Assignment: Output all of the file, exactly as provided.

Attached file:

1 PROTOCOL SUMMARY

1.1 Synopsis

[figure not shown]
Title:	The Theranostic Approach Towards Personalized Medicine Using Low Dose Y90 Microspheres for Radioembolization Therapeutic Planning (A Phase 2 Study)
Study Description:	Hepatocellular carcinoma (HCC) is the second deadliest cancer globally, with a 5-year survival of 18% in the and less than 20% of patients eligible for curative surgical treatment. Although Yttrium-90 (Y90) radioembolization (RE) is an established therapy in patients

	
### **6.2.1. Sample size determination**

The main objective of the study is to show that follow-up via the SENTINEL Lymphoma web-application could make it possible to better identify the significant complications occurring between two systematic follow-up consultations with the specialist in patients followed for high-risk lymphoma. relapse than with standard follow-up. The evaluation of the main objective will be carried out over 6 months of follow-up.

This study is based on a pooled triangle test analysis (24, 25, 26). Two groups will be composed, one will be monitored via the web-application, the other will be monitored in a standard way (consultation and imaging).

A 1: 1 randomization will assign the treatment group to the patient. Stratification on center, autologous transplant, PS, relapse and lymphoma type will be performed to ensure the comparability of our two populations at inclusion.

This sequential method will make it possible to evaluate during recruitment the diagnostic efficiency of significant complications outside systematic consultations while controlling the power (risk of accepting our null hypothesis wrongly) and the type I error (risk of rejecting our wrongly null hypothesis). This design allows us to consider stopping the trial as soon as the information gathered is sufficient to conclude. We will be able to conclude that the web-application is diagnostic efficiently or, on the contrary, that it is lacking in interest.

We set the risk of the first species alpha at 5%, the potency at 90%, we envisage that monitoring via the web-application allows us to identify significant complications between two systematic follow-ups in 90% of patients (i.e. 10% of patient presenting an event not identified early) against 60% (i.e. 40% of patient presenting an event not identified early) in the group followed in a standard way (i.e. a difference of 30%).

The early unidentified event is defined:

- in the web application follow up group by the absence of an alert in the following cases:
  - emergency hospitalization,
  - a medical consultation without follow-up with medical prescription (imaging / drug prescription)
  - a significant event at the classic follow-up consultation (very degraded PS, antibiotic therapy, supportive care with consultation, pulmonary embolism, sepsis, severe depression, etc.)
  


1 PROTOCOL SUMMARY

1.1 Synopsis

[figure not shown]
Title:	The Theranostic Approach Towards Personalized Medicine Using Low Dose Y90 Microspheres for Radioembolization Therapeutic Planning (A Phase 2 Study)
Study Description:	Hepatocellular carcinoma (HCC) is the second deadliest cancer globally, with a 5-year survival of 18% in the and less than 20% of patients eligible for curative surgical treatment. Although Yttrium-90 (Y90) radioembolization (RE) is an established therapy in patients

	
### **6.2.1. Sample size determination**

The main objective of the study is to show that follow-up via the SENTINEL Lymphoma web-application could make it possible to better identify the significant complications occurring between two systematic follow-up consultations with the specialist in patients followed for high-risk lymphoma. relapse than with standard follow-up. The evaluation of the main objective will be carried out over 6 months of follow-up.

This study is based on a pooled triangle test analysis (24, 25, 26). Two groups will be composed, one will be monitored via the web-application, the other will be monitored in a standard way (consultation and imaging).

A 1: 1 randomization will assign the treatment group to the patient. Stratification on center, autologous transplant, PS, relapse and lymphoma type will be performed to ensure the comparability of our two populations at inclusion.

This sequential method will make it possible to evaluate during recruitment the diagnostic efficiency of significant complications outside systematic consultations while controlling the power (risk of accepting our null hypothesis wrongly) and the type I error (risk of rejecting our wrongly null hypothesis). This design allows us to consider stopping the trial as soon as the information gathered is sufficient to conclude. We will be able to conclude that the web-application is diagnostic efficiently or, on the contrary, that it is lacking in interest.

We set the risk of the first species alpha at 5%, the potency at 90%, we envisage that monitoring via the web-application allows us to identify significant complications between two systematic follow-ups in 90% of patients (i.e. 10% of patient presenting an event not identified early) against 60% (i.e. 40% of patient presenting an event not identified early) in the group followed in a standard way (i.e. a difference of 30%).

The early unidentified event is defined:

- in the web application follow up group by the absence of an alert in the following cases:
  - emergency hospitalization,
  - a medical consultation without follow-up with medical prescription (imaging / drug prescription)
  - a significant event at the classic follow-up consultation (very degraded PS, antibiotic therapy, supportive care with consultation, pulmonary embolism, sepsis, severe depression, etc.)
  